The schools are to be built in communities with unprecedented growth. Four will be in Saskatoon, three in Regina, one in Warman and one in Martensville.
A joint-use school is one where public and Catholic schools could share things such as gymnasiums, practical and applied arts spaces, band rooms or daycares, while having their own teaching space and staff.
The idea is to share maintenance costs and save money. However, the exact model for the nine new schools is yet to be determined.
Vicky Bonnell, chairwoman of the Regina Catholic School Division board of education, says the new schools will go a long way to accommodate the city's growth.
"Our division has been growing on average the size of an elementary school each year for the past four years," Bonnell said in a news release Tuesday.
"While this growth is welcome, it does strain our facilities."
Premier Brad Wall has said there is a real demand for more student spaces across the province.
The number of elementary school students in Saskatchewan is up by about 11,000 since 2007. Most of that growth — almost 8,500 students — has been in Saskatoon, Regina, Warman and Martensville.
"Saskatoon Public Schools has seen unprecedented growth in the last few years," said Ray Morrison, chair of the Saskatoon Public School Division board of education.
"With new neighbourhoods being built, we need to ensure we can provide the right facilities to support learning for our students."
The Saskatchewan School Boards Association — which represents public, separate and francophone school divisions — says it welcomes the funding announcement for new school facilities. But the association also says it's concerned that there isn't a plan to address long-term needs for education infrastructure.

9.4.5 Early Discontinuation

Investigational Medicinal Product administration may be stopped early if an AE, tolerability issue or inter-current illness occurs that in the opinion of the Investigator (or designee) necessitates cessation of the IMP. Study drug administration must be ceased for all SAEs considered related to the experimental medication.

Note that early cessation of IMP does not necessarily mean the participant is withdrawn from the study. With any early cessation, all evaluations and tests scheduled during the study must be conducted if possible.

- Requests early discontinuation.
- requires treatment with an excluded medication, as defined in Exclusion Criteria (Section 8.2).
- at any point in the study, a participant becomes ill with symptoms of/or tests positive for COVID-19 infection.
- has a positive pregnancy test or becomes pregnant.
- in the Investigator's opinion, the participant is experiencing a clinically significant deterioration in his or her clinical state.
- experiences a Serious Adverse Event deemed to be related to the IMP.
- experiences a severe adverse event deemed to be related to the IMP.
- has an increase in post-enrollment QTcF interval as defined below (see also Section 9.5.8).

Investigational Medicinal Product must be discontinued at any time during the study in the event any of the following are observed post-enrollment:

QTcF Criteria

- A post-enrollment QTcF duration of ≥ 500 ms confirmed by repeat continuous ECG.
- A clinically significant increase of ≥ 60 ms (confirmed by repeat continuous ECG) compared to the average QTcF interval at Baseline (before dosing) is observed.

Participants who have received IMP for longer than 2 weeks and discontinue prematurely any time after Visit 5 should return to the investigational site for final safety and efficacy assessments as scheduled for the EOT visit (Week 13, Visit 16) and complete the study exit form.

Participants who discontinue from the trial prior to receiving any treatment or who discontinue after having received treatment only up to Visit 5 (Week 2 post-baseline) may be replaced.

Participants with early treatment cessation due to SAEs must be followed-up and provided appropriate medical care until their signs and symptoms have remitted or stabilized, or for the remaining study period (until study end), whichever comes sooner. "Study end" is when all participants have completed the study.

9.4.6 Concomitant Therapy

"We have heard from students and staff over the past few years that the growth pressures in some areas of the province have caused overcrowded classrooms," said association president Janet Foord. "Thankfully, announcements such as this one will alleviate some of those concerns.
"But there's more to do across the province and working in partnership with the Ministry of Education and other sector partners is necessary to address the long-term concerns."
For example, the association says about 75 per cent of roofing in Saskatchewan schools will fail within the next five years. It also notes that the average age of the buildings is about 50 years.
The new schools will be built through a public-private partnership, also known as a P3.
Construction could take about four years, but Wall has said the P3 model means schools can be built faster and for less money.
Opposition NDP Leader Cam Broten said he doesn't have an ideological opposition to the P3 model in education.
But decisions about building schools need to be cost-effective, fill the right need and be done in a timely way, he said.
"We can look at the bundling approach when it was pursued in Alberta, which caused many problems for schools not actually meeting the local needs within the community with respect to being customized in order to have community groups access," Broten said.
"Also in terms of relocatables or portables being added on or taken away from the schools, so there's some real restrictions in that context with bundling," said Broten.
"We know that we need new schools, the question is how do we do this in the best possible way."
— By Jennifer Graham in Regina